15. Spaghetti squash! Roast with olive oil, salt and garlic and then put with mushrooms and chicken or shrimp. It is a yummy fall favorite! And its good with meatballs, or make a spaghetti lasagna with the noodles!

  16. We are huge fans of fruits & veggies in our house. One way we cut down on buying processed food and cut our grocery budget is by making our own jam. My husband found a great freezer jam recipe that has 1/3 of the calories of store bought jam (read 1/3 the sugar) and 4 times the fruit. When we bought all of the supplies (canning jars & fruit) our jam priced out at about $1.50 an 8 oz. jar. Now that we own our jars it’s about .50 cents a jar. Not too shabby. We love jam and now can eat more with less guilt. It’s one way we’ll be able to extend the flavors of summer into winter. The whole jam thing was much easier than we originally thought and we just made our second batch. Yum!

    For dinners this week so far we’ve had:
    Monday= Thai chicken soup (light coconut milk base, lemongrass, cilantro & lime garnish),rice
    Tuesday =crispy baked pork chops with asiago & prociutto (crusted with shallot, garlic breadcrumbs) roasted veggies & whole wheat pasta with fresh tomato sauce.
    Wednesday = leftovers
    Thursday = grilled chicken with mushroom & herb white wine pan sauce with green beans and salad
    Friday = I don’t know yet…

    p.s. My husband gets all of the credit for cooking in our house, it’s amazing and I am super spoiled.

  17. Maybe I’m the last person on earth to do this, but I just stopped being snobby over fresh veggies and getting the ones that steam in a bag. In the summer-to-fall/winter transition, my energy level plummets and my body wants CARBS CARBS CARBS. Also, pasta is quick and easy on those nights that I want to go to bed at 8:30. (Seriously.) So I started buying those steam-in-a-bag frozen veggies and eating them on the side with my pasta. That means less pasta on my plate and getting 2 extra servings or so of veggies in a day. I feel weird about buying frozen stuff, but at the same time, it’s better to get some veggies than to just eat a mountain of pasta and sauce and cheese at dinner.

    1. Don’t feel bad about frozen veggies! They are way better than canned, and in the middle of winter, they are sometimes more nutritious than fresh veggies in the produce aisle. Frozen veggies are more likely to be picked ripe at maximum nutrition, and IN SEASON. So a bag of frozen peas in December is probably better for you than a tomato or a pepper!

      1. I agree! I try to do all fresh in the summer months, plus whatever is seasonal in the spring/fall, but it’s sort of slim pickings in the winter. Frozen veggies can be awesome!

        We’re trying really hard to eat fewer processed foods and more veggies. Mm, veggies. Luckily, we both love them. This week we made veggie and tofu curry with rice one night, which was yummy, and a take on that kale soup from Olive Garden last night (ours had spinach, turkey sausage, noodles, and three or four different types of beans.)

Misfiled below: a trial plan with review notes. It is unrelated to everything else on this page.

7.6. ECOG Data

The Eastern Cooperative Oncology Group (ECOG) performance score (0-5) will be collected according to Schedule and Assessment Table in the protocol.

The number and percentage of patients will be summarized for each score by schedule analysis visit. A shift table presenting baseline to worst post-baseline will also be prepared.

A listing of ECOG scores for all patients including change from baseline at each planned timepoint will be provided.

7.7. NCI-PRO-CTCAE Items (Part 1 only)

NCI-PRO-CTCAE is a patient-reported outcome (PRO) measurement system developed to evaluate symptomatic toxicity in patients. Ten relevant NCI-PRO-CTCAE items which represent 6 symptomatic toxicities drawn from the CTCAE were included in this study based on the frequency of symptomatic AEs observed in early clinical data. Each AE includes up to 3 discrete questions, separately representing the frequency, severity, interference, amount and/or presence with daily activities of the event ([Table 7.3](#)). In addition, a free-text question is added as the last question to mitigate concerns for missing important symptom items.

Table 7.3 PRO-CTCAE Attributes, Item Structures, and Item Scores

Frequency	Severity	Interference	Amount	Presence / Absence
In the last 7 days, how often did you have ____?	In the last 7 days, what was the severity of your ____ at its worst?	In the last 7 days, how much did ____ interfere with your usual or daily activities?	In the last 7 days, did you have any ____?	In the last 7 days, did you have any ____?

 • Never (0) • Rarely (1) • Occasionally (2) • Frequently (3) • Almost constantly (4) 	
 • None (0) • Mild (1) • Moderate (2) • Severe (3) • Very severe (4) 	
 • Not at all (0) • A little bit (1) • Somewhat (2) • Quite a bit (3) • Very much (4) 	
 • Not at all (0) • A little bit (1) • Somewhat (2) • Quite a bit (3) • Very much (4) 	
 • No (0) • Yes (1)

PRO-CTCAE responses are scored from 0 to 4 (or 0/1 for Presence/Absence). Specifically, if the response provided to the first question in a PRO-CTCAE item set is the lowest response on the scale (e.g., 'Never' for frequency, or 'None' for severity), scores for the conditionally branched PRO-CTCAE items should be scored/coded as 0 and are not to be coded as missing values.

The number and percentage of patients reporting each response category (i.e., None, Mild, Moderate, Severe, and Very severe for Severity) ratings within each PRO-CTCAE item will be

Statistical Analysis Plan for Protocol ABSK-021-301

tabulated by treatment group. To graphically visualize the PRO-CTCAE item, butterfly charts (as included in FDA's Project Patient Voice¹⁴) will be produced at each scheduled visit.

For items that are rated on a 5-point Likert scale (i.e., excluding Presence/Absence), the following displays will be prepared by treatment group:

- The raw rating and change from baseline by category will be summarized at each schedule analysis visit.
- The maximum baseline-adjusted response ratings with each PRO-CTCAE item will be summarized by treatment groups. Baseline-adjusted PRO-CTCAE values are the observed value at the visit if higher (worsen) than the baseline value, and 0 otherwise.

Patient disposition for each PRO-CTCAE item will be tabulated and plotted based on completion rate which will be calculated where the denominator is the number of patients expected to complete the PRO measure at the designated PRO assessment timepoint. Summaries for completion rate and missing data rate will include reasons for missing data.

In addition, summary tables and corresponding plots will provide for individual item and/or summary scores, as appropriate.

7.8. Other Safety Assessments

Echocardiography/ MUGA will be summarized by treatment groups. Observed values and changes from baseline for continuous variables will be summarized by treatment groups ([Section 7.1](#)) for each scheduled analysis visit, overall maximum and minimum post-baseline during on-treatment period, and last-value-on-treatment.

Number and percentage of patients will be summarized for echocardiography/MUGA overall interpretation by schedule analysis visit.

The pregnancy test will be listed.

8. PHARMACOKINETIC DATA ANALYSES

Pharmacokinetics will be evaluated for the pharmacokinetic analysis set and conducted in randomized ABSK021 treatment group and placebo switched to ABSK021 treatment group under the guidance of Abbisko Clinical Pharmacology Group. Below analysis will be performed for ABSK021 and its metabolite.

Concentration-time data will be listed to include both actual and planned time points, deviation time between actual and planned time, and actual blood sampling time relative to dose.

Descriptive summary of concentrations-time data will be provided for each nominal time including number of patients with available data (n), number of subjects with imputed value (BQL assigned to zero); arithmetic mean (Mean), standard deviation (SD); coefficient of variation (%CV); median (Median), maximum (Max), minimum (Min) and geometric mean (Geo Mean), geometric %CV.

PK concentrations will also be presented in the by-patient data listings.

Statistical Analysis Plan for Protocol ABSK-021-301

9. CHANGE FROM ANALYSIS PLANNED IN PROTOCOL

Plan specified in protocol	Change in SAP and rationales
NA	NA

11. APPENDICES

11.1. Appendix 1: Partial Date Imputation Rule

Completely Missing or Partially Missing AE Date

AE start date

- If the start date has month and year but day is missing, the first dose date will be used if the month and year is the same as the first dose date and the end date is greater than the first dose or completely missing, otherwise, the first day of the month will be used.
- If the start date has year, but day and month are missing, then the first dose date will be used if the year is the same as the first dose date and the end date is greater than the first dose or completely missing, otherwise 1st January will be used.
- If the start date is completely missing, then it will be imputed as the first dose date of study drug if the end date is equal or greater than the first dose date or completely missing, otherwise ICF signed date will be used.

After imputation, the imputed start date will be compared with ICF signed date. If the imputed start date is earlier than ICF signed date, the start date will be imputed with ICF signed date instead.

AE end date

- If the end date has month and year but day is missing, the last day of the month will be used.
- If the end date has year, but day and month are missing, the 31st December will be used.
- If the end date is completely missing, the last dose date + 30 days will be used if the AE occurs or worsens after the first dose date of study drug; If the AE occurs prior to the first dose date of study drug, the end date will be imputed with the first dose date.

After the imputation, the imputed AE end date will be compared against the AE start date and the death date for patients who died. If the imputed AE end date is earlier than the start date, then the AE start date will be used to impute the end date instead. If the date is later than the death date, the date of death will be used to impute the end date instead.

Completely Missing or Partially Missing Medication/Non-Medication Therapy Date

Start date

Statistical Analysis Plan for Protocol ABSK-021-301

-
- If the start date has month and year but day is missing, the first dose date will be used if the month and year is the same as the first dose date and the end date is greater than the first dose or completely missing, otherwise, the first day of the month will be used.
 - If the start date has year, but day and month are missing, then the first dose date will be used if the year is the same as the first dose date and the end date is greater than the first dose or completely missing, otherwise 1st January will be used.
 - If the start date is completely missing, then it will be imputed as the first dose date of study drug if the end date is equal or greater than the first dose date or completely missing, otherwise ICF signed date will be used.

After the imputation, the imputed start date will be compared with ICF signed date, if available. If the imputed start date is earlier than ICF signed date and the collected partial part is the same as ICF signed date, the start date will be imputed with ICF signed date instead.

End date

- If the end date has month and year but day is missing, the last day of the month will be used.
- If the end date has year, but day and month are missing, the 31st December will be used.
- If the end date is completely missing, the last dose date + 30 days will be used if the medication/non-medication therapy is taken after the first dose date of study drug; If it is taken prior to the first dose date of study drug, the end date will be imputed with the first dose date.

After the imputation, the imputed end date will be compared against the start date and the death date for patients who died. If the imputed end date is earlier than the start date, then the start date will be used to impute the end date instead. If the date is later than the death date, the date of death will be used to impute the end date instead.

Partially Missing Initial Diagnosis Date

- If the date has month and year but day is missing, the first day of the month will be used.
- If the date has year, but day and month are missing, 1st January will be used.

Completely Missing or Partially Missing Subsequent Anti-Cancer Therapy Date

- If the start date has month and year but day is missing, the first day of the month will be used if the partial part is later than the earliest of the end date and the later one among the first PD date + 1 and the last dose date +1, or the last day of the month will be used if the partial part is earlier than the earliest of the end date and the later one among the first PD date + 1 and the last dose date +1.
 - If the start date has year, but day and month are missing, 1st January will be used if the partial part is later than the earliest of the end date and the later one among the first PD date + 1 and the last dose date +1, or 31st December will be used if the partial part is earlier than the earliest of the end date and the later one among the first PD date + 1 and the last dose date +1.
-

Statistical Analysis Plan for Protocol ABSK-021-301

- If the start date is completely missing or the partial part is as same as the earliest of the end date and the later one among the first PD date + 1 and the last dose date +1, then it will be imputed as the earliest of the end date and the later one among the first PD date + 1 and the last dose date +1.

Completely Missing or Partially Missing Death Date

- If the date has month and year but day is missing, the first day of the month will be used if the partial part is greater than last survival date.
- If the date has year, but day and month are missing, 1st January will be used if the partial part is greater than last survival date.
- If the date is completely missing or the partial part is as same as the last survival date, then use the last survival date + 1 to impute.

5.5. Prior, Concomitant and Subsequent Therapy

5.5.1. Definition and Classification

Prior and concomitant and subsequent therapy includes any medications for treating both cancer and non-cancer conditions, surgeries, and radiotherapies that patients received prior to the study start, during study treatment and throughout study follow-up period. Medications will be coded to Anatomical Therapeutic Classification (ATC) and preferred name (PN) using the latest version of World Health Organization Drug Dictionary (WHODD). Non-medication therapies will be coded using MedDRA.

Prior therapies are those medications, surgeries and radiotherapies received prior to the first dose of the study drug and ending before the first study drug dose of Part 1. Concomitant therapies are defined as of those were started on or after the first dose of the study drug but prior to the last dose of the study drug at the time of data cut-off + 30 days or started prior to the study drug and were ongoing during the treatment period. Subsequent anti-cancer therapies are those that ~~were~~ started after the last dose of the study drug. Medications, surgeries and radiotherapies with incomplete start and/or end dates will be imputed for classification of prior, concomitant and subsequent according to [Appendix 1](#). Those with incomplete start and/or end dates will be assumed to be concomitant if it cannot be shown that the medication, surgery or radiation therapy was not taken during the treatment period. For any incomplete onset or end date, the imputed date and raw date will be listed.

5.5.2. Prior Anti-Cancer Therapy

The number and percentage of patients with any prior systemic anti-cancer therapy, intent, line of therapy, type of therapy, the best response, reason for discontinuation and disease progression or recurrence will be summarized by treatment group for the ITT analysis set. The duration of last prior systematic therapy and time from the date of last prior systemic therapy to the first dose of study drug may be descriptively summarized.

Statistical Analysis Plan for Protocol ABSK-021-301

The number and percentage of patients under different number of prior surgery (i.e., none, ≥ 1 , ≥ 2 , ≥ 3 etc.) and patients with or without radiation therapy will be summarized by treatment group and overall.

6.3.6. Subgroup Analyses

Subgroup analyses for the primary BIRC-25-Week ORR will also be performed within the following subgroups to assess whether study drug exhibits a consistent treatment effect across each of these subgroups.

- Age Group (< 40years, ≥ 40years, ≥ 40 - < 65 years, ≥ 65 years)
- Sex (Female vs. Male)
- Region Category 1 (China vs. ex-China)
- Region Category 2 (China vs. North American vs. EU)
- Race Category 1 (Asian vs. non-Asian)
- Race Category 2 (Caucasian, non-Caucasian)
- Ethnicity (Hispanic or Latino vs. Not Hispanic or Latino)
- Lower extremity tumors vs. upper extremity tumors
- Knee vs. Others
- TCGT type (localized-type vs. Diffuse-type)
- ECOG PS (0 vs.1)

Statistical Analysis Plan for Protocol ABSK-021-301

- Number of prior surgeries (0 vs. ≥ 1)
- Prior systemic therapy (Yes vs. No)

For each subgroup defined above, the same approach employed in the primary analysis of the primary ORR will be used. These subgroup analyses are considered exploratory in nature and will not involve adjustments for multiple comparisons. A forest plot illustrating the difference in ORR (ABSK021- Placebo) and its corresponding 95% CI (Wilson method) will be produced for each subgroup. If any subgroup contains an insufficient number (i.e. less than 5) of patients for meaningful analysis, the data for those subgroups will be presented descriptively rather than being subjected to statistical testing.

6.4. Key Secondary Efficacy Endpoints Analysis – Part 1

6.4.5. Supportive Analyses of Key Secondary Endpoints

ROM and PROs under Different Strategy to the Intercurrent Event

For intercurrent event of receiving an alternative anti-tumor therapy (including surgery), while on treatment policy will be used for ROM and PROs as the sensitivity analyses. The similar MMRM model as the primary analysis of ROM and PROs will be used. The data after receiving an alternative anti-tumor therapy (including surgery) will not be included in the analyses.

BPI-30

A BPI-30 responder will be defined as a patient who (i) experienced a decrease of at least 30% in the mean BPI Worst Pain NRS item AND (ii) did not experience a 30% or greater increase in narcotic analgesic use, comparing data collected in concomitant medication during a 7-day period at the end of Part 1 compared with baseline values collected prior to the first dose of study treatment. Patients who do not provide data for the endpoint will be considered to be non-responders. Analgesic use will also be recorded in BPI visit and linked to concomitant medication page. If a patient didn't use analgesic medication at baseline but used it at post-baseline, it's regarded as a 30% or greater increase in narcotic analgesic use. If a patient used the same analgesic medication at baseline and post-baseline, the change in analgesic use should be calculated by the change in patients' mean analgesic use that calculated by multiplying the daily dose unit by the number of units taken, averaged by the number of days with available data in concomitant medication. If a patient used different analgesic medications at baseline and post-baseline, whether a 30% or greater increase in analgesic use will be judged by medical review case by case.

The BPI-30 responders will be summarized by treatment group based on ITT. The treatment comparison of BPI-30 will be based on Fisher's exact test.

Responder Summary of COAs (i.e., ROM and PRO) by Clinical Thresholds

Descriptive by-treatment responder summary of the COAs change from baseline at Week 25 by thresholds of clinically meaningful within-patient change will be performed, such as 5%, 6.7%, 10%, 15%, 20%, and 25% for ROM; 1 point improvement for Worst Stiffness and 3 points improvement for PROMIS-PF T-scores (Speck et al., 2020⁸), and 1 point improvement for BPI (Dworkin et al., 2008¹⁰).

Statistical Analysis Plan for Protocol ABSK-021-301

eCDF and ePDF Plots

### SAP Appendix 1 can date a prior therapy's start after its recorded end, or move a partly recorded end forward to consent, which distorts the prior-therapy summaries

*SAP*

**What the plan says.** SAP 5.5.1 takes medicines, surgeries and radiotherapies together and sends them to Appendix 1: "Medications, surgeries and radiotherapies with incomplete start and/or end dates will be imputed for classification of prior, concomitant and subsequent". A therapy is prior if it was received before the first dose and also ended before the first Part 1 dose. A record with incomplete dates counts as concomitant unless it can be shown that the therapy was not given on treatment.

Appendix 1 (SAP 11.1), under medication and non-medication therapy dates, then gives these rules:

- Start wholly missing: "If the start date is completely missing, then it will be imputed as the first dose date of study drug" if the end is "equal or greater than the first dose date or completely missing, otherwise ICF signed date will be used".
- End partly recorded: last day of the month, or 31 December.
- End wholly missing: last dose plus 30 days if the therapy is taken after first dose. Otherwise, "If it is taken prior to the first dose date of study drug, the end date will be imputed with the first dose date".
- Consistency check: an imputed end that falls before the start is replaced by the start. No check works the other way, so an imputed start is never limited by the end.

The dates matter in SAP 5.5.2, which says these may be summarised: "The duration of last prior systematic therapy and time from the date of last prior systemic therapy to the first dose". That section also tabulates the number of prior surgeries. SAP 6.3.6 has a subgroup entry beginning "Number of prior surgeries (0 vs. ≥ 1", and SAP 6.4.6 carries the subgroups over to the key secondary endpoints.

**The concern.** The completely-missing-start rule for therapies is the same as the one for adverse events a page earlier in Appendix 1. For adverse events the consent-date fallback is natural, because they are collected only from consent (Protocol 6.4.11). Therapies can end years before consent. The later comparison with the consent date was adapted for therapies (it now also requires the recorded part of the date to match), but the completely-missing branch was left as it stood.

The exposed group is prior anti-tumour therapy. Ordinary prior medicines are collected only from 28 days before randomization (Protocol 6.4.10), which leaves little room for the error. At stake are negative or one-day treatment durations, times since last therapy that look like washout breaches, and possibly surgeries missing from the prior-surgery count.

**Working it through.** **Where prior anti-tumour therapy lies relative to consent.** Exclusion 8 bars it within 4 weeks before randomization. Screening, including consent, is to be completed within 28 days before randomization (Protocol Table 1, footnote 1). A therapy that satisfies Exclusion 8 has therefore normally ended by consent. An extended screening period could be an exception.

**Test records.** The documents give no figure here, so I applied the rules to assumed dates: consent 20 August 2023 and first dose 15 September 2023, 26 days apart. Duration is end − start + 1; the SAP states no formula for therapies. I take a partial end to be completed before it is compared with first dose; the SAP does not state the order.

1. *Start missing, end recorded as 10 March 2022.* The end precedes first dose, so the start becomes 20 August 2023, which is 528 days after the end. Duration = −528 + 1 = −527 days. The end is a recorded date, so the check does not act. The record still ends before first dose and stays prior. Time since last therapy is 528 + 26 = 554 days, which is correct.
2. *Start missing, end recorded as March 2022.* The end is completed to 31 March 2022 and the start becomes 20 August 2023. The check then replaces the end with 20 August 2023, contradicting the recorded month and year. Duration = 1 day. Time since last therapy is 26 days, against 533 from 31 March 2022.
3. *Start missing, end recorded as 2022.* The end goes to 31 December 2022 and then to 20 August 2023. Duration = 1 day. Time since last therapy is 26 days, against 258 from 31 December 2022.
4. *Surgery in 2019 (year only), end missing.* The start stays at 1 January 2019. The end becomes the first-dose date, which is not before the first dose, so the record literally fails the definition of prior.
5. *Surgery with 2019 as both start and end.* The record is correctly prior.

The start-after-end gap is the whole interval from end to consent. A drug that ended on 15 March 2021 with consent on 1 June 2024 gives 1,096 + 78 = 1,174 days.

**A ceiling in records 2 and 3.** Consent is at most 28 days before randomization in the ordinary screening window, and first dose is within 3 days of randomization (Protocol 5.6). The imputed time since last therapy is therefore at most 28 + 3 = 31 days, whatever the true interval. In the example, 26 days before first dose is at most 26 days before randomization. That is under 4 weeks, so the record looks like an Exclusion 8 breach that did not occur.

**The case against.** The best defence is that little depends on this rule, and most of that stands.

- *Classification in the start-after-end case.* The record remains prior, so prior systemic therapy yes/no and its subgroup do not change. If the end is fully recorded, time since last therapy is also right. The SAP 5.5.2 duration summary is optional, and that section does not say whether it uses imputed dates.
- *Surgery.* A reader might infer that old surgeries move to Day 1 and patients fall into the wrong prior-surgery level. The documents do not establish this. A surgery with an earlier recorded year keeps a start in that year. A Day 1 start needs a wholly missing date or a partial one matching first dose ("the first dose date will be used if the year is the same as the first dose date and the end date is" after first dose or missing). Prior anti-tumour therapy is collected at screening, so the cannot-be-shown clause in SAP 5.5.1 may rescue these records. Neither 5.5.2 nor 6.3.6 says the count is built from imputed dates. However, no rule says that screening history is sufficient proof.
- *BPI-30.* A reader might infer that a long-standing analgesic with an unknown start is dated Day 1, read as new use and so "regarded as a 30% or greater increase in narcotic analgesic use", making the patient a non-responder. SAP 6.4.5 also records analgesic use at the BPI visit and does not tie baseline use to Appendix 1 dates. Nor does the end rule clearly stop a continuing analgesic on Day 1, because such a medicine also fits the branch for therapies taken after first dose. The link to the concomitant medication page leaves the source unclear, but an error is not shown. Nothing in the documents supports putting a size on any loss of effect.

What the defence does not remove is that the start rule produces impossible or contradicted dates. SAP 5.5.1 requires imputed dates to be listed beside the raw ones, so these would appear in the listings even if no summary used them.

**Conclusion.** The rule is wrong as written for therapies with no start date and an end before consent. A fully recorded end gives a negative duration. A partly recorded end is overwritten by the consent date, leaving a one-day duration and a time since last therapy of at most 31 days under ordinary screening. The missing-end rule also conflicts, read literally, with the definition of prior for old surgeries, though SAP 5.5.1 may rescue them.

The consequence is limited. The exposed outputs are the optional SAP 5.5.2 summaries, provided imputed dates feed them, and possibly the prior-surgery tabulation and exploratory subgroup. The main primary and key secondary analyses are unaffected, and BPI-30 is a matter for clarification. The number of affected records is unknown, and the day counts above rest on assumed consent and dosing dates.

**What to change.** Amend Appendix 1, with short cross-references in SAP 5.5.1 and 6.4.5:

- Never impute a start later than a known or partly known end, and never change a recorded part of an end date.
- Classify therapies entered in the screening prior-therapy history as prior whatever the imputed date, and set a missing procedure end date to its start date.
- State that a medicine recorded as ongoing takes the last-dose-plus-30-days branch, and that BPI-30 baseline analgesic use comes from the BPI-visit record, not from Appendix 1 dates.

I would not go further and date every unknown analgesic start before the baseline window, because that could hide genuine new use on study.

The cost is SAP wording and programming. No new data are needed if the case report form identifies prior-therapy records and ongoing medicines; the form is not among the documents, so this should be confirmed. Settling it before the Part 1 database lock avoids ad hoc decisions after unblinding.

Another favorite is a big spinach salad with other veggies (peppers, cucumbers, tomatoes), sometimes some fruit, and nuts for protein. Mm. And sauteed veggies- pretty much any kind of veggies (especially green ones- broccoli! Spinach! Swiss chard!)- with a little garlic and fried/scrambled eggs works for me for any meal of the day. I also really love making a casserole with kale in it– with kale, sliced red potatoes, turkey sausage and cheese on top. It’s pretty yummy. I love kale, and we tried making kale chips that everyone raves about, and man… ours were NASTY. Maybe we did something wrong?

        Also, I really like burritos with refried or black beans, salsa, veggies and a little cheese. Yum. It’s quick and easy and (provided you don’t use lots of sour cream and cheese and white flour tortillas) pretty good for you.

        1. we’ve been snacking on frozen berries. Put them in a bowl and they are like frozen candies. Also I make my own fruit non fat yogurt with them. And NO added sugar!!!

  18. You should visit skinnytaste.com she´s a blogger who puts the most delish recipes! all of then with veggies in it! hope you like it!

  19. I cannot figure out how you spend just $40/week on groceries for the both of you in the Bay Area. I spend about $75 / week on groceries, and that’s cutting back from where I used to be! $20/week goes toward our farm share, which is an awesome way to get more veggies into your diet. We get WAY more for $20 than we would at the store, and it’s all organic and straight out of the ground. YUM.

    Some of our go-to veggie meals are similar to yours: Polenta with roasted veggies (except we put poached eggs over the top), for example. We also do stuffed peppers — bell or poblano peppers, roasted then stuffed with a mixture of sauteed ground beef or tofu and whatever veggies we have around (one combo we like is zucchini, mushrooms, and onions). I usually spice the meat mixture with chili powder and cumin. Another good way to get veggies in is peanut noodles. I make a quick peanut sauce in the food processor (Peanut butter, rice vinegar, soy sauce, brown sugar, ginger, garlic), and we serve it over soba noodles with sauteed veggies — broccoli, pea pods, zucchini, bok choi, kale, red peppers, etc.